Three and a half decades ago, I began my formal journey as a teacher. For nine years, I taught mathematics and science to high school learners and then moved on to teach in a B.Ed college. This is my 36th year as a teacher and as I reflect on this long journey, scenes from the past unfold before my eyes. Unlike the two-minute reels on popular networking sites, the reel of my journey as a teacher gives me the liberty of pausing certain moments and reliving the happy memories. What strikes me the most is that this journey of teaching has actually been a journey of learning, of innovation, and empowerment.
E -power to empower
When I began teaching, I was fortunate to learn from the Christian Brothers, who administered the school I taught at. In the late 1980s, computers was introduced as a subject in school. The school principal, Br. Martin Fernandes, encouraged us teachers to learn the computer. That was the start of a fascinating saga of self-empowerment for me. The decade of the 1990s brought the internet to us and it literally was ‘Net-Set-Go’. Many new avenues for self-learning opened up and I voraciously gorged on these. The first decade of the new millennium saw the use of Web 1.0, where I was a consumer of the content. But the latter half of this decade unfolded the beauty of Web 2.0, where I was now a prosumer (producer and consumer) of the content.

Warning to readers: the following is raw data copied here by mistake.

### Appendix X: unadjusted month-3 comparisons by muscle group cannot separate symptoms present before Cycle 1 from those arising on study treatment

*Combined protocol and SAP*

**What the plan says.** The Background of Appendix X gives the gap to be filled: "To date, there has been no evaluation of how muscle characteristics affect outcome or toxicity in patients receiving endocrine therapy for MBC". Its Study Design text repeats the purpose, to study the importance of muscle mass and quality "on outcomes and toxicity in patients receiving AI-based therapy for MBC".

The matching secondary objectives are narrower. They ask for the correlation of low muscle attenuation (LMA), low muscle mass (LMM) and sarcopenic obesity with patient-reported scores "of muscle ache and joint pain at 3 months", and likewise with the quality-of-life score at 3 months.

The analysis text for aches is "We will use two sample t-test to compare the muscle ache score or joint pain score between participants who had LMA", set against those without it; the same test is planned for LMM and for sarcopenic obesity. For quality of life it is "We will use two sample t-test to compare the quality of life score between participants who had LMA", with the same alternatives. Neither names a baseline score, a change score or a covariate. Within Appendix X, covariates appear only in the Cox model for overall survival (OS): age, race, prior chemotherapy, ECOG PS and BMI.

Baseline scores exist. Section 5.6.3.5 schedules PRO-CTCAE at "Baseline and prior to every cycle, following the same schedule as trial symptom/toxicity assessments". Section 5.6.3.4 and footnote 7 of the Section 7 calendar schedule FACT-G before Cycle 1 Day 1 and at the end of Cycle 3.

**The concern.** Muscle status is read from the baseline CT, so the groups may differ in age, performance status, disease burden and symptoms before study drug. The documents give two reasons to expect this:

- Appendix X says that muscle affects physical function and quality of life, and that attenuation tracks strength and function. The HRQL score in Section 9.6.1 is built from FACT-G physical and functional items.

During the course of my doctoral research, my guide Dr. Veena Deshmukh introduced me to the magical world of online learning. This was around 2006-2008 and online learning was indeed magic to me! Yeshwantrao Chavan Maharashtra Open University had launched a new programme called E-B.Ed. Under the mentoring of Dr. Veena Deshmukh and stalwarts in the field of education like Prof. Ram Takwale and Prof. M N Deshmukh, our team designed and deployed online modules in teacher education. This endeavour helped me keep myself updated about changes in education. In 2010, I enrolled for a course by Wikieducator and discovered the enormous potential of Open Education Resources (OERs). This voyage of learning saw some happy sailing as I learnt about Massive Open Online Courses (MOOCs) and Learning Management Systems (LMS). I dabbled with many free platforms and created MOOCs and OERs. My modus operandi would be to explore e-platforms, see how they work and then deploy the same to reach out to my students. Blended learning and flipped classroom were now part of my daily vocabulary. Many times, my students and I would be part of the same MOOCs and we all learnt from one another.
Then in 2020 came the pandemic! All educators were forced to shift to the online mode. My experience of Web 2.0 provided solutions to many challenges. The lockdown was a period of learning. My students would often recommend some e-platforms and we would jointly see how these could be used for constructivist learning. Many in-service teachers were apprehensive about using online learning, so I designed and deployed training sessions for teachers. Over 500 teachers participated in the sessions and faced the unprecedented situation with equanimity by using basic e-learning tools to reach out to their students.